This is a serious topic. It affects people with disabilities, web design agencies, and website owners. Ask yourself this question:
“How often does government decrease regulation?”
Yah…pretty much never. While this may not be at the forefront of your mind now, most likely there will eventually be some form of government regulation related to accessibility on websites. Much more than currently exists. Once that snowball starts rolling downhill, companies will be forced to become compliant (and fast). Web designers will follow suit.
First – what is “accessibility”
In America we have something called the ADA (Americans with Disabilities Act). Have you ever noticed the braille writing on public restroom signs (maybe not)? Or how most buildings have wheelchair ramps? Or the closed captioning (cc) icon when you watch publicly broadcasted tv? Those are examples of how the ADA plays out in the tangible world.
It’s a good law, but outdated. Consider the level of digitization the globe has experienced in the last 10 years. Governments don’t move as fast.
“The digital side of accessibility law has been left in the dust. For now.”
How does accessibility apply to web design?
Braille and wheelchair ramps are easy visuals. But what about digital accessibility? Think about it like this; if you’re blind, deaf, or physically unable to use a keyboard/mouse/smart phone you interact with online content very differently than the average user. Websites are by default designed for the average user. If a website isn’t designed to be used by the small amount of individuals who have accessibility challenges…well…right now they’re out of luck.
Examples to make it personal
Susan is deaf, 25 years old, and loves video
Susan has been watching public broadcasting for years and has been able to enjoy her favorite shows thanks to closed captioning. These days Susan, like most 25 year olds, finds herself preferring the video content on Youtube, Facebook, and Netflix. Sadly, the overall percentage of closed captioning on those domains is underwhelming. Sorry Susan.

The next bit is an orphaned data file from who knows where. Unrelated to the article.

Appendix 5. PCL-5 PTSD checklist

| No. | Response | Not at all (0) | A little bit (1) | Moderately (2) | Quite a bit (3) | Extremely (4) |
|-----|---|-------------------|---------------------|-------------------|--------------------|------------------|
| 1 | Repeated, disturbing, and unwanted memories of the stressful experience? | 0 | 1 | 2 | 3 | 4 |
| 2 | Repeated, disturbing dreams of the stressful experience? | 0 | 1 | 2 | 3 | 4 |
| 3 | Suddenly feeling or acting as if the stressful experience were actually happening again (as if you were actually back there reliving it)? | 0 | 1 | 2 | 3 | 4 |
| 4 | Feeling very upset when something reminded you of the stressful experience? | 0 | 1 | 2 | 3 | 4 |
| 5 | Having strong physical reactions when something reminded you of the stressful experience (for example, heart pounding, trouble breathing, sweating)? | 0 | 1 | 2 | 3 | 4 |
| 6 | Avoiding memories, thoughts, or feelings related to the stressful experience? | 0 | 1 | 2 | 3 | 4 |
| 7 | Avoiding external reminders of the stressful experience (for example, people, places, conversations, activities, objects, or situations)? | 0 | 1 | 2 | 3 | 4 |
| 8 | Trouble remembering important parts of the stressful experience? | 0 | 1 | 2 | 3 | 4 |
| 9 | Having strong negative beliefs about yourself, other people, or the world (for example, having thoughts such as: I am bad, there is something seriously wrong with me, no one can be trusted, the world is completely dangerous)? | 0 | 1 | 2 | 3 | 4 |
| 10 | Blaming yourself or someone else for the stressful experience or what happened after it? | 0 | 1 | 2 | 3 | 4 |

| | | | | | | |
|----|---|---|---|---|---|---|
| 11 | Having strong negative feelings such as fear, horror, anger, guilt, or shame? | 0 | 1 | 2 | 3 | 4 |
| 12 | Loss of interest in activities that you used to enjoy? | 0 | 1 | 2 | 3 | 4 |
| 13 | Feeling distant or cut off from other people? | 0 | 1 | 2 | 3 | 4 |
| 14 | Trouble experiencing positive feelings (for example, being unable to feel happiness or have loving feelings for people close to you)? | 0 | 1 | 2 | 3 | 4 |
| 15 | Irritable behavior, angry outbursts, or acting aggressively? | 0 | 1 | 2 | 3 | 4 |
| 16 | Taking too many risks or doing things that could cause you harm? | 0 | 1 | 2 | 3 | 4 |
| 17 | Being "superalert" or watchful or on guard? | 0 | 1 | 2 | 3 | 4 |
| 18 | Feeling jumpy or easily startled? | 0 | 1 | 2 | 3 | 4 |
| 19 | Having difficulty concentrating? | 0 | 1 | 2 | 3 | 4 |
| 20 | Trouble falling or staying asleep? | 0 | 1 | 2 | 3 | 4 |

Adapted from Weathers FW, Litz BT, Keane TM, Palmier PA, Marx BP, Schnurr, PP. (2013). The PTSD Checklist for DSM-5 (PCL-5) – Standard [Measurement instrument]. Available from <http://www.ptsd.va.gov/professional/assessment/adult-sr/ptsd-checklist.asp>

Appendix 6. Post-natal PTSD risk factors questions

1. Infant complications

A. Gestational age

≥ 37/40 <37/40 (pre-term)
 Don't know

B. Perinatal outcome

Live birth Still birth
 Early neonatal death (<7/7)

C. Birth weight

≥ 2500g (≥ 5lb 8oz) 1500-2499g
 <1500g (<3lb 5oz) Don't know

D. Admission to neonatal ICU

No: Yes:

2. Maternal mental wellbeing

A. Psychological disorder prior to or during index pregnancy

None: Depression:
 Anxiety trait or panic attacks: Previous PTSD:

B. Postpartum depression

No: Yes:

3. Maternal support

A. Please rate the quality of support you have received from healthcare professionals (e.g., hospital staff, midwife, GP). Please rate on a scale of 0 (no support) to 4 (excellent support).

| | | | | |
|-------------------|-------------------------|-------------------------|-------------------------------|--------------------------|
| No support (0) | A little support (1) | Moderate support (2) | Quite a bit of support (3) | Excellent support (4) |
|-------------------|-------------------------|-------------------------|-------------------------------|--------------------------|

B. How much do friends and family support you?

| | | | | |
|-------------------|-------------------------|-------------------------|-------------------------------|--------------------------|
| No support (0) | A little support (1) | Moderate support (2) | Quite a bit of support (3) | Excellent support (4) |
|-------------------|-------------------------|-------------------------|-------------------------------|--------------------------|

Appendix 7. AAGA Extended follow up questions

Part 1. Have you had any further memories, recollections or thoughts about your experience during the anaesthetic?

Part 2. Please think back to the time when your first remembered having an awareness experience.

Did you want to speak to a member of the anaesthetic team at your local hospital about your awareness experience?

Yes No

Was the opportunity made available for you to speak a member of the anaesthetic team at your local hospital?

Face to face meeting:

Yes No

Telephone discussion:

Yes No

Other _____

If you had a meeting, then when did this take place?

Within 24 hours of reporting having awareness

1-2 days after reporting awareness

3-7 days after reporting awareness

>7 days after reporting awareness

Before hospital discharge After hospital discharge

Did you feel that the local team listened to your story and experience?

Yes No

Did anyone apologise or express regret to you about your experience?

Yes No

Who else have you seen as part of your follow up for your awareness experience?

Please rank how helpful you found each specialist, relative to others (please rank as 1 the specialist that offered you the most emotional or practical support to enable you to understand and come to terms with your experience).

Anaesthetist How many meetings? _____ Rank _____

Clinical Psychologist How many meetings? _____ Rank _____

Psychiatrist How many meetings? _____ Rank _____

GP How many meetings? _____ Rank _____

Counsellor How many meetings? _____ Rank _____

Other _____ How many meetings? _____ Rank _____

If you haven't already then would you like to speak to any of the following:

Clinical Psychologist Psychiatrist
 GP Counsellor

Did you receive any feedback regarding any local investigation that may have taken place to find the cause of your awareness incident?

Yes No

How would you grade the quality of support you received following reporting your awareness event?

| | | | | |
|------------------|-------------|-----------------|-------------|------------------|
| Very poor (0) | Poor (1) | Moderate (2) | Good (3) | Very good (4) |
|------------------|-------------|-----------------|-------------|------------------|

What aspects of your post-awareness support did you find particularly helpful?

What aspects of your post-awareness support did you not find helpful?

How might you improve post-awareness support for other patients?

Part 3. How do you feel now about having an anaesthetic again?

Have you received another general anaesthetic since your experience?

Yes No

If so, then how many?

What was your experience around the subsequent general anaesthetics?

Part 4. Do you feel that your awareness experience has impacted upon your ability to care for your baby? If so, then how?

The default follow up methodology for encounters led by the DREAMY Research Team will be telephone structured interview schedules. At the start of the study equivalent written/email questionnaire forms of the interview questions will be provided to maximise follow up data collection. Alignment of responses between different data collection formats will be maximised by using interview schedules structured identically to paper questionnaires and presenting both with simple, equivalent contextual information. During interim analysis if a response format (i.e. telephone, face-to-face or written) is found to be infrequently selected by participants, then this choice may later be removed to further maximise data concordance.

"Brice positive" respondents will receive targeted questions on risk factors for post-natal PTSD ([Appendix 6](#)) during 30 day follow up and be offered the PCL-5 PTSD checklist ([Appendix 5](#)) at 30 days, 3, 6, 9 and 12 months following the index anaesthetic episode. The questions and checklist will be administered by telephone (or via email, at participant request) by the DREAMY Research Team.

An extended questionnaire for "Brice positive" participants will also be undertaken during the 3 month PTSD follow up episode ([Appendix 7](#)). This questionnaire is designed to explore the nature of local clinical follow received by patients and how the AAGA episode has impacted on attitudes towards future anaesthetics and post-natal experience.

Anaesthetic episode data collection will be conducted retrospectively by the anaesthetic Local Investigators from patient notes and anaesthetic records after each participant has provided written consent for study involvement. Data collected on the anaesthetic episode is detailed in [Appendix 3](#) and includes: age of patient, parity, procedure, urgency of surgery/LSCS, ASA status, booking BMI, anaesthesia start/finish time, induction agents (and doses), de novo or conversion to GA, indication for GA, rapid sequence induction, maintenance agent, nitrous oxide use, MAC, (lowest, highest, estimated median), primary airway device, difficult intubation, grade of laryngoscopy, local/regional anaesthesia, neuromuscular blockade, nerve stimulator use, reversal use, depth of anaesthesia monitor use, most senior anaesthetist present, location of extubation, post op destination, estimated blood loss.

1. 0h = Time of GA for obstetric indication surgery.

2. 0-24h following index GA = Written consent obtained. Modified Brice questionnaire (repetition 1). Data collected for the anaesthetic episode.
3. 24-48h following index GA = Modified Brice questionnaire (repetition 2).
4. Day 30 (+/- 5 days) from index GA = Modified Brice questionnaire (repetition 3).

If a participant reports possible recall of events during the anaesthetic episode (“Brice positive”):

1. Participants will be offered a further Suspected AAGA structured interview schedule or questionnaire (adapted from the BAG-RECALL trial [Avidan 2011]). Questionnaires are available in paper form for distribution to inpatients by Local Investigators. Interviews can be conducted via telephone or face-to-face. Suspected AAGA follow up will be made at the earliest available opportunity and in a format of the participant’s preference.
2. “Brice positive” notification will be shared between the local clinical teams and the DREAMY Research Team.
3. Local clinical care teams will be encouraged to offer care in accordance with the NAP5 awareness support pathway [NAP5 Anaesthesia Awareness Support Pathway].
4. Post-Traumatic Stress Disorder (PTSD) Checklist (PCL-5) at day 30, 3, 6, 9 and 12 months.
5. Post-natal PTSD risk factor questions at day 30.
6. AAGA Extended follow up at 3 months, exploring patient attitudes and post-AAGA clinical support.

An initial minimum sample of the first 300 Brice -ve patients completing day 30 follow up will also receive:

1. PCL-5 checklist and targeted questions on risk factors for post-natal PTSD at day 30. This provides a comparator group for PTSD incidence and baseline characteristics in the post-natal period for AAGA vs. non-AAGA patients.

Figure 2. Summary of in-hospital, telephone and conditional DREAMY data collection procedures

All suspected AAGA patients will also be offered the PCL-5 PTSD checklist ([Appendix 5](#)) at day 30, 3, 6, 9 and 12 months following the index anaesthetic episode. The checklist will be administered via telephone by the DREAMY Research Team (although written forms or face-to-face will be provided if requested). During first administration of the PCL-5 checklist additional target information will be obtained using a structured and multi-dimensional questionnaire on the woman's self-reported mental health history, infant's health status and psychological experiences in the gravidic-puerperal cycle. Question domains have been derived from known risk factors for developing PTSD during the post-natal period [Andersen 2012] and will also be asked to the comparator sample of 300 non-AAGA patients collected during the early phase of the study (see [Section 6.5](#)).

Mary is blind and loves Ubering to a pizza joint
Mary enjoys taking an Uber to the pizza place down the road. She reads the braille menu and orders whatever she wants. One day Mary couldn’t get an Uber. She tried calling for pick up (no one answered). So she decided to order delivery online. Mary’s smart phone doesn’t turn a website menu into braille; it has a screen reader that makes it audible. But not surprisingly this small ma and pa pizza joint didn’t invest in a site capable of working with screen readers for blind people. Mary can’t order.
Todd is color blind and needs to pay his medical bill online
Too bad the web design company that made the bill pay site Todd is using chose a color palette that makes it impossible for someone who’s color blind to make sense of where anything’s at. Have you ever thought of that? Probably not.
Are there currently any legal guidelines?
I’m the owner of a web design agency, not a lawyer, BUT, the federal Americans with Disabilities Act (ADA) does require certain businesses to make accommodations for people with disabilities. But, historically the ADA has for the most part only been enforced when accessibility has been tangible – not digital (even though practically the difference is disappearing).
When it comes to website accessibility there are simply no clear, codified, guidelines on how to make a website legally compliant. At least for now.
Compliance aside, consider the implications
You may not have to worry about accessibility compliance on your site, but maybe you should. For a number of reasons. Consider the following:
- The actual person with a disability who is unable to interact with your site.
- Your brand’s reputation.
- Missed opportunities as users disengage with your site and brand.
- Legal liabilities (lawsuits).
- Development cost on a short timeline when compliance is mandated.
Steps to take now
If you own a web design/development company the first thing you need to do is become aware that digital accessibility is even a thing.
From there, you’ll probably end up taking slow steps to implement it one version at a time.
I’ve seen developer tools for accessibility come and go. Certainly they’ll become even better as digital accessibility catches up. For now here’s a good starting point at Google Developers. There are some good bunny trails too. Enjoy.